The Backyard Forest Project
Friday, April 4, 2014
Photo by David Copps:
Do you ever find yourself complaining about the degradation of Tallahassee’s beautiful forest canopy as more and more trees are lost to urban growth and development. Well, now you can do something to offset those losses by participating in The Backyard Forest Project. Here’s how it works.
Take a walk around your backyard and look for opportunities to replace some lawn with a small patch of forest. An area where the grass is struggling in the shade of existing trees is the perfect spot. When leaves fall, let them remain on the ground to build up a rich carpet of mulch. Over time, this organic layer will be broken down and incorporated into the ground by earthworms and other organisms. This creates loose, well-aerated soil and a sustainable source of nutrients for the trees. Well-mulched ground also serves as an excellent sponge, soaking up stormwater run-off to store it for future use by thirsty trees.
Once the mulch is in place, the process of natural regeneration begins as seeds and roots, some of which have been dormant in the soil for many years, start to sprout. Fast growing native trees such as loblolly pine, water oak, sweetgum, and black cherry form the first wave of pioneer species and pave the way for slower growing hardwoods.
In an urban setting, natural regeneration probably won’t provide all of the desired plants. Local nurseries can supply a variety of species to achieve the desired multi-layered forest structure with canopy trees, understory trees, shrubs and groundcovers. Take a cue from nature by combining trees and shrubs with similar environmental requirements. In a shady area, as under a large live oak, try a combination of southern magnolia, American beech, hophornbeam, rusty blackhaw, red buckeye, needle palm and American beautyberry. On drier, sunnier sites, southern red oak, post oak, red cedar, mockernut hickory, sparkleberry, flatwoods plum, yaupon holly and blueberry work well together.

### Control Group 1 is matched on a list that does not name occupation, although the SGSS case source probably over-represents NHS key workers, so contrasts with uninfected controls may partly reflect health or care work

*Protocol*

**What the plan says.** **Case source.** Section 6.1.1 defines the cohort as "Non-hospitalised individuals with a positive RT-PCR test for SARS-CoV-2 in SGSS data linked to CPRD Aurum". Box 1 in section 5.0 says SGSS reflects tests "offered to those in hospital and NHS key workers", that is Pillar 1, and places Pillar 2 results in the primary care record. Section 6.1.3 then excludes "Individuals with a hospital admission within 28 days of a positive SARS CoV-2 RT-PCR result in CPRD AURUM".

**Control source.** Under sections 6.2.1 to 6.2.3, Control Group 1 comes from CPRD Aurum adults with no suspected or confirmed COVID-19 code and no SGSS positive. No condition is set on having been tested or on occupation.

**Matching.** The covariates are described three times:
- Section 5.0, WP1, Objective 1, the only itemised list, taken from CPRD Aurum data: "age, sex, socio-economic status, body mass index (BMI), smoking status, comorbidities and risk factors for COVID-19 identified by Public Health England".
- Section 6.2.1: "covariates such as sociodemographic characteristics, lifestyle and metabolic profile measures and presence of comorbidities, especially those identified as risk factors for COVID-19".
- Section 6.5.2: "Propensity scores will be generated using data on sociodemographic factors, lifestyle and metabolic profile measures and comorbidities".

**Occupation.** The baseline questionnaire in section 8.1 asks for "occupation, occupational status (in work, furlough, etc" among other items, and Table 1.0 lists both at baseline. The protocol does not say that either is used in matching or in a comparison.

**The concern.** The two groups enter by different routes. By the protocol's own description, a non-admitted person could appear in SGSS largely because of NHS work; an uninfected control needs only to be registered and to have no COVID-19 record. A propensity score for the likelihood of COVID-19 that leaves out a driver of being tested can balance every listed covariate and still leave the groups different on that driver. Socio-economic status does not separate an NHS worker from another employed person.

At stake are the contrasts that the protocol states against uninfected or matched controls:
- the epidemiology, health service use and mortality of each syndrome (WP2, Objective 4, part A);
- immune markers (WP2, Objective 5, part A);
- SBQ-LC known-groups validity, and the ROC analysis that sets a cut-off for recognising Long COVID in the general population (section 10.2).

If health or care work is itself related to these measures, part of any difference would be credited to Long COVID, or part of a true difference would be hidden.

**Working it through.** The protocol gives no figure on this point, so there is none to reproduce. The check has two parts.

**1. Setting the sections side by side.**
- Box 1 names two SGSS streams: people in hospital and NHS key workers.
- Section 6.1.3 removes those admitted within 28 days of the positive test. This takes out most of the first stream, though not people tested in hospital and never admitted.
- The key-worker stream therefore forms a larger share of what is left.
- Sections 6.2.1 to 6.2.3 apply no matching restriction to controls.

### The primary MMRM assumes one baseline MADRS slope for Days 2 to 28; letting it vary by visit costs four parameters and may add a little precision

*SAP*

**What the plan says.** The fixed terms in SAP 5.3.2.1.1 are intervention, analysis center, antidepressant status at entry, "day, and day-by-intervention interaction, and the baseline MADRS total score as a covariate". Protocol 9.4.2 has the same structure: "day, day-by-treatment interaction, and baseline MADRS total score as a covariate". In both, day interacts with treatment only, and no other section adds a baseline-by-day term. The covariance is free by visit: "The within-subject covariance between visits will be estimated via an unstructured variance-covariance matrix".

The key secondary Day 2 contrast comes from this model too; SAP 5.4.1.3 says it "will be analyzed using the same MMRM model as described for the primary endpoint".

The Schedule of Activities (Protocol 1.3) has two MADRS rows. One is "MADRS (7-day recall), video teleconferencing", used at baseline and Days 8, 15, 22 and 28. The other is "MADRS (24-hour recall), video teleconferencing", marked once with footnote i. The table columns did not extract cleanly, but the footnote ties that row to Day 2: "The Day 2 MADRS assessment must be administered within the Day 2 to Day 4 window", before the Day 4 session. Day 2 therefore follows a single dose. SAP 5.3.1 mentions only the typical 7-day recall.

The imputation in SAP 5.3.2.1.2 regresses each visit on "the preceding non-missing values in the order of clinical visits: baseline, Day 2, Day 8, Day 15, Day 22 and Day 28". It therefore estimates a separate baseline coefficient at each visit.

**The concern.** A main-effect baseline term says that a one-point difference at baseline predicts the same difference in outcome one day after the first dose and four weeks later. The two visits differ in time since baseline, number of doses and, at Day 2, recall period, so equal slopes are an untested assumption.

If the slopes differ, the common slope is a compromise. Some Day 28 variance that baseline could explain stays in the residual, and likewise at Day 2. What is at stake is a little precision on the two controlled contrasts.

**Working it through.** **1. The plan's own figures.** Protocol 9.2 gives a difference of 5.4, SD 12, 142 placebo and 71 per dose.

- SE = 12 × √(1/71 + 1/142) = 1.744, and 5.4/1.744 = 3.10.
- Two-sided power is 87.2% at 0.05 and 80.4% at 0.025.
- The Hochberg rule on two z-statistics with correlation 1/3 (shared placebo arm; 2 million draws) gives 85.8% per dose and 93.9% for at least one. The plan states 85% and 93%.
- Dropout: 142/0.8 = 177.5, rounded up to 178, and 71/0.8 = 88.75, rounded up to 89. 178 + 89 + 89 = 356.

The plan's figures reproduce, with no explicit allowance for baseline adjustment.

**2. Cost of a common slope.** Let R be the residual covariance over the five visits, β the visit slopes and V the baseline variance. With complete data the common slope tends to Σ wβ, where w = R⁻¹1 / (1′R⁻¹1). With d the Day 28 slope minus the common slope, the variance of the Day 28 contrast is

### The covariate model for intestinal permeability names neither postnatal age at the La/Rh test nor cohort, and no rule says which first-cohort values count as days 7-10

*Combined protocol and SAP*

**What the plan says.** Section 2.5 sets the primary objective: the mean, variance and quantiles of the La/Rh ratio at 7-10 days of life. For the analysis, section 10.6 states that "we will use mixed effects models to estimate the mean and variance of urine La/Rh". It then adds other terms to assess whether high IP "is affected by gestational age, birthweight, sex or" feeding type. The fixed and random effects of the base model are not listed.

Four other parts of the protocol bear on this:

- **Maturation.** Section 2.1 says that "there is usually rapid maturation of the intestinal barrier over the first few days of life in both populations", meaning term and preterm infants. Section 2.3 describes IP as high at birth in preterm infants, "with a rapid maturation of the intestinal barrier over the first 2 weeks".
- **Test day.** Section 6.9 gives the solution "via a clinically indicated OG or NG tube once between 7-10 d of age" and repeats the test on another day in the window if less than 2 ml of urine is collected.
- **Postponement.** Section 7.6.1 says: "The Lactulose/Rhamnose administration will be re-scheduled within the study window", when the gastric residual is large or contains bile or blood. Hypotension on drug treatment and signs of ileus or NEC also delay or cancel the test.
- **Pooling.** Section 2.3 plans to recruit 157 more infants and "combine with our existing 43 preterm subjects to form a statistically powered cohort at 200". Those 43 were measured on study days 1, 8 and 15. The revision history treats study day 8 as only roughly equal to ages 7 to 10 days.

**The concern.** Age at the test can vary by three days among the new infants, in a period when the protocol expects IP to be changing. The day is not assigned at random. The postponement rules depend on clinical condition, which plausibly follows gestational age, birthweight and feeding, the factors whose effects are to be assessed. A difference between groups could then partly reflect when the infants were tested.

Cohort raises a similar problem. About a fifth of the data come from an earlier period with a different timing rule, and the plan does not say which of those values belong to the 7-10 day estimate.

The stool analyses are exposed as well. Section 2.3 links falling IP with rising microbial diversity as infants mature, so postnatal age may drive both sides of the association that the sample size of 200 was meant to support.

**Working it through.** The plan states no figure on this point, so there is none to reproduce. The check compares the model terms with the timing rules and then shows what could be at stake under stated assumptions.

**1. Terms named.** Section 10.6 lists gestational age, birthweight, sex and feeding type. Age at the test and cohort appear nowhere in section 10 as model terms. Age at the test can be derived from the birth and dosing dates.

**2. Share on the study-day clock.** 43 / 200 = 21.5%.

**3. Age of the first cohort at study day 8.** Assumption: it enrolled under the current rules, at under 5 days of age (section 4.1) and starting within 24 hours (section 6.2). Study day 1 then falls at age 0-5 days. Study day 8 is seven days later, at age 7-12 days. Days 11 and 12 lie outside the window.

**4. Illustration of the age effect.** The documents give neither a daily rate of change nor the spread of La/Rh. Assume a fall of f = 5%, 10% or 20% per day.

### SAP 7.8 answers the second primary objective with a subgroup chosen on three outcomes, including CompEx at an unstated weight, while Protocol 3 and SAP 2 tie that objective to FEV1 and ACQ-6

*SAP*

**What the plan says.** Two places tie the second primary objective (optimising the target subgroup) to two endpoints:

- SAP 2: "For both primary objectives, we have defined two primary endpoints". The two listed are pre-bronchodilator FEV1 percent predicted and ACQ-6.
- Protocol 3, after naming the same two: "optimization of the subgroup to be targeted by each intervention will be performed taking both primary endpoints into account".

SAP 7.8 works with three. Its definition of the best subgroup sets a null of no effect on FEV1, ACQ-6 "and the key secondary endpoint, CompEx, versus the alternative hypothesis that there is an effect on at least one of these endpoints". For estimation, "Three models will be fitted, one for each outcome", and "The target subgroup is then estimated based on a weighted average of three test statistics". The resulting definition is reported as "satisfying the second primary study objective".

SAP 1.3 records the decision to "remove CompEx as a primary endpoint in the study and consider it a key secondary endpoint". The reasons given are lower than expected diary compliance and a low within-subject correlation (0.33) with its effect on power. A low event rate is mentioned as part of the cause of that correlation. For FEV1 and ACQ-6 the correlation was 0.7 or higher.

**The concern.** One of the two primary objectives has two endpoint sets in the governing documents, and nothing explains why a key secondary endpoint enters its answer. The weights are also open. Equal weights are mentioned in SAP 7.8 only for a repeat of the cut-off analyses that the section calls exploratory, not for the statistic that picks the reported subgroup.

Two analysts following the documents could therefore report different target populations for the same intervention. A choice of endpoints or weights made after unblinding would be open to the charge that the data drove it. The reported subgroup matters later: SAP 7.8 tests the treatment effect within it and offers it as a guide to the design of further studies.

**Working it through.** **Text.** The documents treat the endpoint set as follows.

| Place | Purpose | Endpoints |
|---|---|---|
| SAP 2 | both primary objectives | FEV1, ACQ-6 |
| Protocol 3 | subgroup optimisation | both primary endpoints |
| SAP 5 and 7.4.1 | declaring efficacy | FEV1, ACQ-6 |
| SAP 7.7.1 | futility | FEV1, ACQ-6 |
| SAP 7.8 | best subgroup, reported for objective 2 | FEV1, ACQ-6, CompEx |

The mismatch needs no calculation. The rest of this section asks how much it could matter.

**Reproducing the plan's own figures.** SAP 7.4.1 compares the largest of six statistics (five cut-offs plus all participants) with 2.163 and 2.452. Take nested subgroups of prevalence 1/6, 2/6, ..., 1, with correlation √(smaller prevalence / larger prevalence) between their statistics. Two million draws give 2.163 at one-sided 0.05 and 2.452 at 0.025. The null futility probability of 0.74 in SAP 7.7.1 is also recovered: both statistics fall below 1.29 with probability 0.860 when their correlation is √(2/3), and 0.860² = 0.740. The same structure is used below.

Invasive species including Chinese tallow, privet, and coral ardisia can come up so thickly that desirable trees and shrubs are crowded out. These should be eliminated while small and easily pulled. Desirable groundcovers like partridgeberry, violets and panic grass tend to colonize fairly quickly once mowing stops and the mulch layer builds.
Tallahassee’s urban canopy is composed of many individual trees and wooded patches on thousands of residential, commercial, and public properties throughout the city. The management and care of this precious resource then, is the responsibility of the entire community. Participation in The Backyard Forest Project is a simple but effective way for individuals to contribute to the long-term health of one of Florida’s great urban forests.
David Copps is a certified arborist and landscape designer and member of the advisory committee of University of Florida IFAS Leon County Extension, http://leon.ifas.ufl.edu/